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2 min read

DoD Contracts: Non-Conforming Markings & Government Rights

Non-Conforming Restriction Markings Can Result in Unlimited Rights for the Government Under DoD Contracts

After asserting restriction on the technical data and/or computer software (TD/CS) – among those required to be delivered under a Department of Defense (DoD) contract – the next step is placing the appropriate marking conspicuously and legibly on the TD/CS before delivery to the Government. For DoD-required deliverables, only the markings set out in the Defense Federal Acquisition Regulation Supplement (DFARS) are recognized as authorized markings for each category of rights. Markings that deviate from the exact wording of the authorized markings are “non-conforming” markings and are subject to removal or correction by the Government.

For TD where the contractor asserts Government Purpose Rights, the authorized marking is:

#6A - Gov Purpose Rights2

For Limited Rights, the authorized marking is:

#6B - Limited Rights2

For specially negotiated license rights, the authorized marking is:

#6C - Special License Rights2

For non-commercial CS with Government Purpose Rights, the authorized marking is:

#6D - Gov Purpose Rights CS2

For Restricted Rights, the authorized marking is:

#6E - Restricted Rights2

For specially negotiated license rights, the authorized marking is:

#6F - Special License Rights Negotiated2

All the above markings are “conforming” and authorized markings. Each should be used verbatim except for filling in the blanks. Any deviation will render the markings “non-conforming.” Therefore, it is highly advised that the contractor not get creative with the wording of the chosen marking. Commonly used markings such as “proprietary,” “company-confidential,” or “confidential” are non-conforming markings under DFARS and are subject to correction or removal by the Government. Suppose a non-conforming marking is found on a required deliverable. In that case, the contractor is usually given a notice alerting them to the marking and given an opportunity to remove or correct it within a certain period. If the contractor fails to take any action, then the Government can, at its discretion, correct or remove the non-conforming marking at the contractor’s expense. If the Government removes the non-conforming marking, then the contractor’s TD/CS can end up unmarked and thus result in the Government acquiring unlimited rights in that TD/CS. Therefore, the contractor should correct the non-conforming marking by placing an appropriate conforming marking based on the assertion level at which it can substantiate.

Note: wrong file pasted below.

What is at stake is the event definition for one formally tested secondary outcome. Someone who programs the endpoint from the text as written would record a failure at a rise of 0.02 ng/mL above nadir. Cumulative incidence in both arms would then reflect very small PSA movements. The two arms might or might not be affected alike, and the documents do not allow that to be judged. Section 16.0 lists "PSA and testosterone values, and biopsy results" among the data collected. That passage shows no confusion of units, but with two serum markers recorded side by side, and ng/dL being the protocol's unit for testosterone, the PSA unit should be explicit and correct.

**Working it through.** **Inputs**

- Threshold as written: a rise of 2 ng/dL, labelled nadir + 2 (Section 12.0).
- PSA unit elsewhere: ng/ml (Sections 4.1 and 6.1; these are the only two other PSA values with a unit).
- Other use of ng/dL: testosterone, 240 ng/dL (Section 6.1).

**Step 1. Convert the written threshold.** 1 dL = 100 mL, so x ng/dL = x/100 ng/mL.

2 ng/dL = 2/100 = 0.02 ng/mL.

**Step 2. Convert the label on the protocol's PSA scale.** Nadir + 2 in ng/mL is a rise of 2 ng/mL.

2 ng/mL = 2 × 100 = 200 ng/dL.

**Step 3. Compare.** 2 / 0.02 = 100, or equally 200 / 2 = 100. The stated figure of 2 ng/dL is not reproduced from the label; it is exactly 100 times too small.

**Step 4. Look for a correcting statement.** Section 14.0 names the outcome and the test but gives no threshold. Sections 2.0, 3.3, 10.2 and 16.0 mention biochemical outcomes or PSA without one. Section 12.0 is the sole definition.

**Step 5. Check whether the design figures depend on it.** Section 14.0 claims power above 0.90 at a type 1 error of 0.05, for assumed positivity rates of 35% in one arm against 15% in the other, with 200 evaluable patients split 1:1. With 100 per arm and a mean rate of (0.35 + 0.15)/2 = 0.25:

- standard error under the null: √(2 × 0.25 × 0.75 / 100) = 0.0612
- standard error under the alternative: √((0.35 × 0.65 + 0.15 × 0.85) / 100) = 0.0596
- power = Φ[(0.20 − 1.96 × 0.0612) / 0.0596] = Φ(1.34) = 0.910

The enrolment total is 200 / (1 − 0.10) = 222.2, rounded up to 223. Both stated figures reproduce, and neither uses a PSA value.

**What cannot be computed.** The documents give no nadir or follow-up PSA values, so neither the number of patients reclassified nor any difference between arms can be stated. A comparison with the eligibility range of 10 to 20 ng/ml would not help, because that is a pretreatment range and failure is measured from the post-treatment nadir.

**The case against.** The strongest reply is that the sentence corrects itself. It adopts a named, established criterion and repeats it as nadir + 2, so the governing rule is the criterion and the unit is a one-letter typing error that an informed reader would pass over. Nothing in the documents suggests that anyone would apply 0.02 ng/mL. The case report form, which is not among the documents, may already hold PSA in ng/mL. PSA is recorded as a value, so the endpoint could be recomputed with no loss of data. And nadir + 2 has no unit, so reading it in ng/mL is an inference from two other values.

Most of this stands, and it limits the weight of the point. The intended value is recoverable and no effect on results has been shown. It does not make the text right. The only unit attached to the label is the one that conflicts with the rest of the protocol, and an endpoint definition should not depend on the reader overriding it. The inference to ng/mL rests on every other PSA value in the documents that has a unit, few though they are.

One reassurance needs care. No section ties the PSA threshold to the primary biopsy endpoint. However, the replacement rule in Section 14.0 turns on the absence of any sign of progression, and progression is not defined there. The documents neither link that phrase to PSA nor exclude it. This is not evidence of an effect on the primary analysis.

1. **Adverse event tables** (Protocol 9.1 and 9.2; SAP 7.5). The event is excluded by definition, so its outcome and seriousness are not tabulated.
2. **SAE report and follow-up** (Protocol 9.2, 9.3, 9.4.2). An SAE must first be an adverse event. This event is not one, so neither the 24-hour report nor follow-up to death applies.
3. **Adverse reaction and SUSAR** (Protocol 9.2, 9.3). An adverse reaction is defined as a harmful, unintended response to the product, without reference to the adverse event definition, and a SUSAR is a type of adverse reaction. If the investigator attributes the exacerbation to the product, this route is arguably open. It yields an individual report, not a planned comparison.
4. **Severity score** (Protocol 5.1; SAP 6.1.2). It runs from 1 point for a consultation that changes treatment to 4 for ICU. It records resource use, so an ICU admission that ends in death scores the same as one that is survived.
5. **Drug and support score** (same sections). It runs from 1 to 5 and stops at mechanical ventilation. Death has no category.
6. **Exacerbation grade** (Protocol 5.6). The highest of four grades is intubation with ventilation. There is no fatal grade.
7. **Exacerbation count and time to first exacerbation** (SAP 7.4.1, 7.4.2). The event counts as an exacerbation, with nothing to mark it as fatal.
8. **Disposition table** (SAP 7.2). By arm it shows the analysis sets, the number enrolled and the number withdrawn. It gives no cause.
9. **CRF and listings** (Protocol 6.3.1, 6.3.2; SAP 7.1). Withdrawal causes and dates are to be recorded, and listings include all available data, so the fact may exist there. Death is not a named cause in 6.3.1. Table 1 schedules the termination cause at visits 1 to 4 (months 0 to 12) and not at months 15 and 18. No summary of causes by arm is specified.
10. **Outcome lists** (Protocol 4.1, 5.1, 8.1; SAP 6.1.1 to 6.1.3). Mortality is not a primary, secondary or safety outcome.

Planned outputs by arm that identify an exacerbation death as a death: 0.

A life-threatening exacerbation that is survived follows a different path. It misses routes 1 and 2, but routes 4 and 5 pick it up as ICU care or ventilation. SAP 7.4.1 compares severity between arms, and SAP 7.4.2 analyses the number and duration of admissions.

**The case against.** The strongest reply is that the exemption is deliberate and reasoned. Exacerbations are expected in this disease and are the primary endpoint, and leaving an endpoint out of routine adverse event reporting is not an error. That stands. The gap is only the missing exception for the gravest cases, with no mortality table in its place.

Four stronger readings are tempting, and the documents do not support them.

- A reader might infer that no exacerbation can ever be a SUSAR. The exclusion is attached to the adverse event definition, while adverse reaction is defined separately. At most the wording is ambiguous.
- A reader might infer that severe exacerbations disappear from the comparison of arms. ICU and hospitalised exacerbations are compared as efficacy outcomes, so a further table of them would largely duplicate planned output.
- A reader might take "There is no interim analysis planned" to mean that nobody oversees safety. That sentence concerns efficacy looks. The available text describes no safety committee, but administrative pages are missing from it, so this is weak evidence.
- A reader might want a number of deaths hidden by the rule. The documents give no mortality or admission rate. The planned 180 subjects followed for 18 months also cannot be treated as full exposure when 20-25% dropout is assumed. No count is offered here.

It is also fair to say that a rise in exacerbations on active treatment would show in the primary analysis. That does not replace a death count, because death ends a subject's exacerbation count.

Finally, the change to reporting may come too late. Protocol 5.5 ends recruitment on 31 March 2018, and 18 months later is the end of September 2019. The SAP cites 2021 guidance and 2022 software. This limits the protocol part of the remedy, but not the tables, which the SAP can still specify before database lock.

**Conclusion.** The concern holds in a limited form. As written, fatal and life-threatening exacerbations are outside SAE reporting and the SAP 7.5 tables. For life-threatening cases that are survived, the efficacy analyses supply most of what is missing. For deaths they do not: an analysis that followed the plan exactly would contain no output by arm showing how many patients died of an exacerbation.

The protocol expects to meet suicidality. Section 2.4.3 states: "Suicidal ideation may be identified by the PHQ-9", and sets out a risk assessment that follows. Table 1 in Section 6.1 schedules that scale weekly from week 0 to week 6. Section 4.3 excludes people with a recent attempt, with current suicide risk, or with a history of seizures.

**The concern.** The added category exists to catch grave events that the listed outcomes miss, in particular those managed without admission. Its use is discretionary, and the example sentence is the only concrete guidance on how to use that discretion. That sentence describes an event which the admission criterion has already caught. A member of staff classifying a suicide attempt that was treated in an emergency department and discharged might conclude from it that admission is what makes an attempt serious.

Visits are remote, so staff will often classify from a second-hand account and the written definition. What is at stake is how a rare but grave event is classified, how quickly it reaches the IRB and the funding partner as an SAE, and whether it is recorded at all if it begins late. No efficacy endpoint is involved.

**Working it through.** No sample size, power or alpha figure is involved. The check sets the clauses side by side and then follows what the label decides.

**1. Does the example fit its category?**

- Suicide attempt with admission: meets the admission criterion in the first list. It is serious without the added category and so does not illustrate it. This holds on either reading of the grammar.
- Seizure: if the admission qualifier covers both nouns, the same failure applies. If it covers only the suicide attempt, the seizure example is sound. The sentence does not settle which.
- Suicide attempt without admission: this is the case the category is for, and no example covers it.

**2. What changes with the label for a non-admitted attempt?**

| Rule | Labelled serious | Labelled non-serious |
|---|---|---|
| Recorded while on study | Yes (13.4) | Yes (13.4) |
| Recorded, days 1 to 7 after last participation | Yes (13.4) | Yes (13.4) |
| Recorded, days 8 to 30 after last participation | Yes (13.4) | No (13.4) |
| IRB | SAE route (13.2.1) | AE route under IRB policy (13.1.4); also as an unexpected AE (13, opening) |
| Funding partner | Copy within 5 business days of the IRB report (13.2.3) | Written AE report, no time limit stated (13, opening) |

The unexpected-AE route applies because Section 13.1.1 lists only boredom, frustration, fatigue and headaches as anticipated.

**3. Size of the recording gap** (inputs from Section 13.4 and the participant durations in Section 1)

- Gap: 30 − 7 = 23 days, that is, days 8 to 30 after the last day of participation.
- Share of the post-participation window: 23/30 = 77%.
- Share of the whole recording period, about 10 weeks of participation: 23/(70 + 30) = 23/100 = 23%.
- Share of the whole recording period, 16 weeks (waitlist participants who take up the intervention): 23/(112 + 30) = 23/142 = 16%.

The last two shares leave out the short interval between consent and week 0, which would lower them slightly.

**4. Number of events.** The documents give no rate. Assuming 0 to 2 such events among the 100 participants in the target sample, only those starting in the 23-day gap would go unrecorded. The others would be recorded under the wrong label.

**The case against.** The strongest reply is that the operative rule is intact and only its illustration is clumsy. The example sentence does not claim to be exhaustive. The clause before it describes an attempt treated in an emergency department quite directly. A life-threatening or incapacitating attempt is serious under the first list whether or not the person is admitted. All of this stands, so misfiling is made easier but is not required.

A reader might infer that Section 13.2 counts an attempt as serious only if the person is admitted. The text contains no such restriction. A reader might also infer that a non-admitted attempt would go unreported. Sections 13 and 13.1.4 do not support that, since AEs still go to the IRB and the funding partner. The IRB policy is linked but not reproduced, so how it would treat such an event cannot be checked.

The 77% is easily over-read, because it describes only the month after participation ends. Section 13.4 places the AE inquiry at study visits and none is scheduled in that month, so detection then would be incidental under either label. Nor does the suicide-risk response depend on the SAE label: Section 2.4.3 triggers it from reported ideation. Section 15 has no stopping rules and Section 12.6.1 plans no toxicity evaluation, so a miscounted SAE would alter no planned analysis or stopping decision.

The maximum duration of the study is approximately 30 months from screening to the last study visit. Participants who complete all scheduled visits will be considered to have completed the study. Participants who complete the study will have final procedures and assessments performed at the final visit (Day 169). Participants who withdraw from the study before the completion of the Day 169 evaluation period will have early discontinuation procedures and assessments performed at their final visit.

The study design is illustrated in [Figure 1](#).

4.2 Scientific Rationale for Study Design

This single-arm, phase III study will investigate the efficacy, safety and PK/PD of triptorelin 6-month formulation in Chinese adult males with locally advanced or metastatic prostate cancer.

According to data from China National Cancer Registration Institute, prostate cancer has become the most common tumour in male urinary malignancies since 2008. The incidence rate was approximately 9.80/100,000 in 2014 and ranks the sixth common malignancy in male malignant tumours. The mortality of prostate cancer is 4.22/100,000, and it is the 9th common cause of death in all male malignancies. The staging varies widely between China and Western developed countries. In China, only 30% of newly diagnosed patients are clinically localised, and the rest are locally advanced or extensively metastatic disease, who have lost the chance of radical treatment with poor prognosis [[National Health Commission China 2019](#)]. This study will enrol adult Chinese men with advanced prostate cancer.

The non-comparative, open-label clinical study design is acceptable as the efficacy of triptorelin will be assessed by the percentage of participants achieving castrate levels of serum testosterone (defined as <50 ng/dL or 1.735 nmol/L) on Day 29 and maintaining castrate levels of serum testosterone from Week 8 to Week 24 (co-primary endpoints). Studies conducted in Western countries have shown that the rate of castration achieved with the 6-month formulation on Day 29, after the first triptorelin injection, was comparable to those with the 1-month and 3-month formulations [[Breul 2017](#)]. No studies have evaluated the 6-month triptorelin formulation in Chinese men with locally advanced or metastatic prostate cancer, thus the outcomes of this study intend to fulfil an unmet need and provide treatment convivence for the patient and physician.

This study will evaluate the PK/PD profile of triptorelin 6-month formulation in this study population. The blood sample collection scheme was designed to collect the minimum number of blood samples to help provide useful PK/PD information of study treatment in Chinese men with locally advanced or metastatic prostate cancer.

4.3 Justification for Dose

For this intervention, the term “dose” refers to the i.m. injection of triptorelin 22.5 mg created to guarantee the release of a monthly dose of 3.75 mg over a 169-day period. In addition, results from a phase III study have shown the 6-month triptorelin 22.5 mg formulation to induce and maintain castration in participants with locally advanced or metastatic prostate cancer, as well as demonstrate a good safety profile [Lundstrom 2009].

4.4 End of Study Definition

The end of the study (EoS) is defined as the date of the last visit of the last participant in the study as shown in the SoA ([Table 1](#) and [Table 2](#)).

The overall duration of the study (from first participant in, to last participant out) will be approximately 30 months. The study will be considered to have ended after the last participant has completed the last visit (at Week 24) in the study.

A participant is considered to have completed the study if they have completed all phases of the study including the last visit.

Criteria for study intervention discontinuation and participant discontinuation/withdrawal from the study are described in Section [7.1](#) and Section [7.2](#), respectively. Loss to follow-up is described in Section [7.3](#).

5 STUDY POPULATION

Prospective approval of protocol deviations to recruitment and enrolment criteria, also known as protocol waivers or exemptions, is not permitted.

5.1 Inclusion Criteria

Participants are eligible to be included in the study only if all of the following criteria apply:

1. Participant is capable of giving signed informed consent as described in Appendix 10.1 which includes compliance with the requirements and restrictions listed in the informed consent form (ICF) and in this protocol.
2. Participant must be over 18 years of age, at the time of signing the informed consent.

Even on TD/CS in which the contractor intends to grant the Government unlimited rights by not placing any restrictive rights marking, the contractor may still put a copyright marking. The scope of the Government’s copyright license is co-extensive with its data/software rights. Therefore, a copyright marking on TD/CS that does not have any restrictive data rights or software rights marking grants the Government unlimited copyright license and unlimited data/software rights. Copyright marking on an otherwise unlimited rights TD or CS serves as a notice to third parties that may get the TD/CS from the Government.

If you are concerned about your TD/CS rights assertion documentation and markings or have been notified by the Government regarding a non-conforming marking and need assistance to ensure the updated marking follows DFARS standards, contact us at Whitcomb Selinsky, PC. Our Government Contracting and Intellectual Property attorneys will review your markings and help you conform to DFARS standards as needed.

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